First of all, please allow me, on behalf of the Chinese delegation, to welcome you back to the Chair of the Council. The Chinese delegation will cooperate closely with you and other delegations to conclude our deliberation of all the items on the agenda of this session successfully.
China appreciates the comprehensive report delivered by the Director-General H.E. Üzümcü, and would like to associate itself with the statement by Ambassador of Cuba on behalf of the NAM States Parties and China. Now, please allow me to set forth China’s positions in connection with the agenda items.
Firstly, the complete destruction of chemical weapons within the final extended deadline as set forth in the Chemical Weapons Convention constitutes its core object and purpose. It is thus the paramount obligation under the Convention. It also represents a major objective for the multilateral arms control and disarmament process towards the total elimination of weapons of mass destruction, with significant bearing on the greater cause of international peace and security. China is deeply concerned with the probable failure of certain Possessor States to meet this deadline and its serious negative impact. China believes that the OPCW, as the international organisation mandated to oversee the implementation of the Convention, has the obligation and responsibility to seek a solution within the framework of the Convention, a solution that will both help preserve the credibility and integrity of the legal framework for international disarmament and arms control, and contribute to the sustainable development of the OPCW, so as to minimise the negative impact of failure to meet the final extended deadline.
China has taken an active part in the informal consultations on issues relating to meeting the final extended deadline for chemical weapons destruction and pays its tribute to the enormous efforts and hard work by the Chairman in order to move forward in those consultations. China supports the continuation of substantive negotiations on the basis of the proposal by the Chair, with a view to reaching an early consensus on the solution. China is of the view that, this solution should clearly define the nature of the failure to meet the deadlines; it should recognise fully the urgency and importance of destruction activities after the expiration of the deadlines and specify a timeframe within which destruction is to be completed; and it should give full play to the role of the OPCW policy-making organs in facilitating the destruction process beyond the final extended deadline, and establishing effective monitoring and review mechanisms. A number of constructive proposals on these aspects have been put forward by delegations, which deserve serious consideration.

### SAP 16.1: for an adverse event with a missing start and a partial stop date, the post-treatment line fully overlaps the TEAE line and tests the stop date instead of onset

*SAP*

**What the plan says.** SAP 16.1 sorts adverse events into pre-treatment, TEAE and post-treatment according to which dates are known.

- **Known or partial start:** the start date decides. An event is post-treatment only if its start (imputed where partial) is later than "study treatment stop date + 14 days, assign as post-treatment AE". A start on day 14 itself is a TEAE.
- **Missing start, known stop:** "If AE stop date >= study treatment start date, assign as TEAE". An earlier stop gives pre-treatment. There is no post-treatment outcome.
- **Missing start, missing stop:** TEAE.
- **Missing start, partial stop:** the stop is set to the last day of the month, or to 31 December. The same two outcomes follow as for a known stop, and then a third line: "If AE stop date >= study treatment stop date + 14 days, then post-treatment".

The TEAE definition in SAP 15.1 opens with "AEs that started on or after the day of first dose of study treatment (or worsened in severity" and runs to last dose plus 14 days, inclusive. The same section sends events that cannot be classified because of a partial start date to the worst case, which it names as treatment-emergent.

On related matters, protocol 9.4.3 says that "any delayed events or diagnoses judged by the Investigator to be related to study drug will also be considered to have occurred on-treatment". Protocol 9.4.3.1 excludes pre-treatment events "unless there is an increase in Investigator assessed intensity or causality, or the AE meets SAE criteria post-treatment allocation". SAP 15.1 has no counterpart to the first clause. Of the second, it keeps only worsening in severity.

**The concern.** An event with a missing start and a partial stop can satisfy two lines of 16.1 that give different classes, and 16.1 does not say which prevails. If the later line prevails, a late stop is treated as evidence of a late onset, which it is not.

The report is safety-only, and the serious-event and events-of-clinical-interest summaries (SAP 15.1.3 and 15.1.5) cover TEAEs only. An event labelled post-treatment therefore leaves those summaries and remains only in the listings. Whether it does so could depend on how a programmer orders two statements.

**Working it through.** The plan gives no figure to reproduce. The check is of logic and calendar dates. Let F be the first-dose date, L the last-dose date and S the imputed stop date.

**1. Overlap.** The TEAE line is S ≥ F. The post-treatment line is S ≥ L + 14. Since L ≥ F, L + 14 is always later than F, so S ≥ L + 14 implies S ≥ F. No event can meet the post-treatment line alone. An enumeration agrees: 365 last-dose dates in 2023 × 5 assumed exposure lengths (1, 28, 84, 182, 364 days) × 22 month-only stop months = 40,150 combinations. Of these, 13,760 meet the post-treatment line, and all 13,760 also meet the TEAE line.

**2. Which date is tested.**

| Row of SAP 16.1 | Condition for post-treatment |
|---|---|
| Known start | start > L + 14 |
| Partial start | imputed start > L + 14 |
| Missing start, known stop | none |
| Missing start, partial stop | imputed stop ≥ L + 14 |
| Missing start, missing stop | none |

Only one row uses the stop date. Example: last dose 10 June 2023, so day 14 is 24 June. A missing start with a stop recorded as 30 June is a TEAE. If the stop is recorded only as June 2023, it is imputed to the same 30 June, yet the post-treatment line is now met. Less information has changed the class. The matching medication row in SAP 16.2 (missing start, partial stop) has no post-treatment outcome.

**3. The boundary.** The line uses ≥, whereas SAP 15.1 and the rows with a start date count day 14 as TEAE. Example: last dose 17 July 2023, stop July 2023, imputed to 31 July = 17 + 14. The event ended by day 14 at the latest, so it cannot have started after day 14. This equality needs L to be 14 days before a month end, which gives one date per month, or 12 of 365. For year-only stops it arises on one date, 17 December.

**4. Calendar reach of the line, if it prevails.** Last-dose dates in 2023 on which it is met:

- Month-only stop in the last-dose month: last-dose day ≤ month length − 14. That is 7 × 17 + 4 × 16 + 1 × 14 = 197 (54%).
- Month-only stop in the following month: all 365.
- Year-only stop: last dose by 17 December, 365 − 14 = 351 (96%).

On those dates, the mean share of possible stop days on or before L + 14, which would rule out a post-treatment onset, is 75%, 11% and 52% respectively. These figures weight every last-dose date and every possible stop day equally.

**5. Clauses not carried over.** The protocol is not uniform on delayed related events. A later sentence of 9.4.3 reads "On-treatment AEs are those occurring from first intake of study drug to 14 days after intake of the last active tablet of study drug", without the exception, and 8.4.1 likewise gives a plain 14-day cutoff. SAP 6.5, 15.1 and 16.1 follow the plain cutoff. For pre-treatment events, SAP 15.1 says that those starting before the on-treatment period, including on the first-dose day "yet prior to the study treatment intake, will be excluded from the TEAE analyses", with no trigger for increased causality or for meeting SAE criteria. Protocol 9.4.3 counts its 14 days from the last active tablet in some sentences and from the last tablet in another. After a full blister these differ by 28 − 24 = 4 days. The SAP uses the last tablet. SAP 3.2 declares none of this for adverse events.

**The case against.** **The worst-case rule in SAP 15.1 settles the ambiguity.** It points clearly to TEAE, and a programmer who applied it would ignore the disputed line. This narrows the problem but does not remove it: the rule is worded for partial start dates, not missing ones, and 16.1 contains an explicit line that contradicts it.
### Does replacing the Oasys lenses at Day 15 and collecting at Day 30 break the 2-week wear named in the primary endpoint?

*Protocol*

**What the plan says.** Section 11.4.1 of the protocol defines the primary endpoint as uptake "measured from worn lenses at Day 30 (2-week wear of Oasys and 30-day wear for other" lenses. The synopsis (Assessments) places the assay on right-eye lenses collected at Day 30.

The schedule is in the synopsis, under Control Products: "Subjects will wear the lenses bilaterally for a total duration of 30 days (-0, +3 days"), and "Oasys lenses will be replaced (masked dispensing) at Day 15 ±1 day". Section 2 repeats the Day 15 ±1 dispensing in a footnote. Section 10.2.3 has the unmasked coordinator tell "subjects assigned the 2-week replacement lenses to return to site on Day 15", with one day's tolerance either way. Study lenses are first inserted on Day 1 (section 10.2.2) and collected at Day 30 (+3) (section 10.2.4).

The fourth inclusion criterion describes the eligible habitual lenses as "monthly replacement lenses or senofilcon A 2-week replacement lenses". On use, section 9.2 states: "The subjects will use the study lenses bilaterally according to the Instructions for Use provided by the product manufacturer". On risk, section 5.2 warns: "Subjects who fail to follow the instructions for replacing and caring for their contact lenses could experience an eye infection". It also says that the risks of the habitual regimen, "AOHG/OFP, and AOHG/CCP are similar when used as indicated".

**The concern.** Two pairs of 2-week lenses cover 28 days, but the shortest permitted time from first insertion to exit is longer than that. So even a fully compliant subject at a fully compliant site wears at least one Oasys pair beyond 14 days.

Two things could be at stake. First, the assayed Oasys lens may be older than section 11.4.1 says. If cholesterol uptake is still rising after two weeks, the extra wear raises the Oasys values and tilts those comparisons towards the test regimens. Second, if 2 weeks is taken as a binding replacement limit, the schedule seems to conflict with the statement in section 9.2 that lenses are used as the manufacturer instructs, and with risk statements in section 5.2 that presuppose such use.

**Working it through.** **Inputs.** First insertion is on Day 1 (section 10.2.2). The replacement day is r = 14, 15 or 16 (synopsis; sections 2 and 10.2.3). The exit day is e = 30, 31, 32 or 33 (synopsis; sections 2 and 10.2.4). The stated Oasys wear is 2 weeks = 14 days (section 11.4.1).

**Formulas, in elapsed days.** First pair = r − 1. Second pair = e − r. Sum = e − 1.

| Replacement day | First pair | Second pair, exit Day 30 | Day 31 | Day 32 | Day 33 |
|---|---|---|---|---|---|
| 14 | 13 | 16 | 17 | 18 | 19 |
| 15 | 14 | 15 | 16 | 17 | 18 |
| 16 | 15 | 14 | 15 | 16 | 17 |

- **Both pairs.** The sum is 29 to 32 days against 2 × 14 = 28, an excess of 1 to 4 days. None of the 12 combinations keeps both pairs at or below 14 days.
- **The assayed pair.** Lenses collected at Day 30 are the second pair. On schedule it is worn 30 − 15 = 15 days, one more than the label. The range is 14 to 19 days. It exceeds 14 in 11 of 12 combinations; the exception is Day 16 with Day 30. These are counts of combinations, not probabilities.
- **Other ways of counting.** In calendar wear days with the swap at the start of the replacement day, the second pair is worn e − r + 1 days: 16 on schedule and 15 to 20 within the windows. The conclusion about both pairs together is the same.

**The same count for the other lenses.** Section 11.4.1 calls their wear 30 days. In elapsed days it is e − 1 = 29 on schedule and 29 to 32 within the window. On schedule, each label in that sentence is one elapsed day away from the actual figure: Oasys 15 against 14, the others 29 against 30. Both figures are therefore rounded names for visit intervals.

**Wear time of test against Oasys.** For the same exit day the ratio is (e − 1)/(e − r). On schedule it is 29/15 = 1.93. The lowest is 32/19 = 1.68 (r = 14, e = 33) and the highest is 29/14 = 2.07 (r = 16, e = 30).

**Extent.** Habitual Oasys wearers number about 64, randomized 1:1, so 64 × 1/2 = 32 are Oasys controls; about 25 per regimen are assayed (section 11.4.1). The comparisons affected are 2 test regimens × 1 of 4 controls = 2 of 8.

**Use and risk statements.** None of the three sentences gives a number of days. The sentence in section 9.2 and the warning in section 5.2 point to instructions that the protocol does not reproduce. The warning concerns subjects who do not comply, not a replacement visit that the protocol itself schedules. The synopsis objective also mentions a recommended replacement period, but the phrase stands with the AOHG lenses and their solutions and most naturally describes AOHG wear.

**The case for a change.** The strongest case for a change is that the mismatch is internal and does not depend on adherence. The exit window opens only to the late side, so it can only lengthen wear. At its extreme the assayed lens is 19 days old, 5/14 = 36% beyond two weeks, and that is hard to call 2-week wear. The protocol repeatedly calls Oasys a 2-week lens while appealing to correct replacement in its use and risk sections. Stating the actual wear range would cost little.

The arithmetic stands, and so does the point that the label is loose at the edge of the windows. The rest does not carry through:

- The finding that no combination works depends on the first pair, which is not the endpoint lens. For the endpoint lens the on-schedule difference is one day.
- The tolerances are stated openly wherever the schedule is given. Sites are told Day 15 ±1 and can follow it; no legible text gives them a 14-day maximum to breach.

It should be stressed that failure to meet the final extended deadline is a very serious issue. At stake here is the credibility of the OPCW and the interests of every State Party. A decision on this issue must be taken by consensus and through an open, transparent and democratic process. This is the only way to win widest possible support and to preserve cooperation and unity among States Parties. We support the continued efforts by the Chairman in this direction and will, as always, work with all parties concerned in a cooperative and constructive spirit and contribute our share to achieving positive results in the consultations.
Secondly, the timely destruction of the chemical weapons abandoned by Japan in China is closely linked to a most important starting point and core objective of the Convention, that is, to ensure that mankind and its environment will be free from the scourge of chemical weapons. Whether this destruction can be completed within the established deadline is a matter that bears on the international credibility of the Convention. For over 60 years, the large quantities of chemical weapons abandoned by Japan on the territory of China, increasingly corroded and leaky, have posed a grave and real threat to the people in the affected areas in China in terms of the safety of their life and the environment. Over 14 years after the entry into force of the Convention, these Japanese ACWs continue to cause, from time to time, serious casualties and environmental pollution. It should be pointed out that compared to existing stockpiles, the Japanese ACWs pose a more serious threat and their destruction should demand greater urgency.
Pursuant to the Convention, 29 April 2012 is the final extended deadline for the completion of the destruction of Japanese ACWs. This has also been reaffirmed by the decision of the Executive Council in 2006 on the extension of the deadline for completing such destruction (EC-46/DEC.4). Japan, as the Abandoning State Party with the primary destruction obligations, has formally admitted that it is unable to complete destruction within the established deadline. China, as the victim, is seriously concerned that its people, land and environment will be subjected to the threat of Japanese ACWs for an even longer period of time, and feels worried and disappointed that the relevant provision of the Convention and decision of the Executive Council cannot be honoured and enforced effectively. Nevertheless, China has taken a pragmatic, cooperative and constructive attitude in several rounds of bilateral consultations with Japan on destruction arrangement after the expiration of the deadline, which have achieved some progress. At the same time, in order to ensure the solemnity and legal force of the provisions of the Convention and the decisions of the OPCW policy-making organs, China has formally requested Japan to enter into negotiations with China on a solution within the framework of the OPCW regarding the failure to meet the deadline, for which China has put forward a written proposal. China urges Japan to take the same constructive and pragmatic attitude and show good faith for cooperation with a view to reaching an early solution that conforms to the provisions of the Convention, reflects the urgency of the destruction, ensures feasibility, and recognizes the common responsibility of the OPCW and States Parties concerned. This will create a favourable atmosphere and conditions for the policy-making organs to address issues relating to meeting the destruction deadlines for CW stockpiles, ACWs and OCWs simultaneously and successfully. We look forward to Japan’s positive response.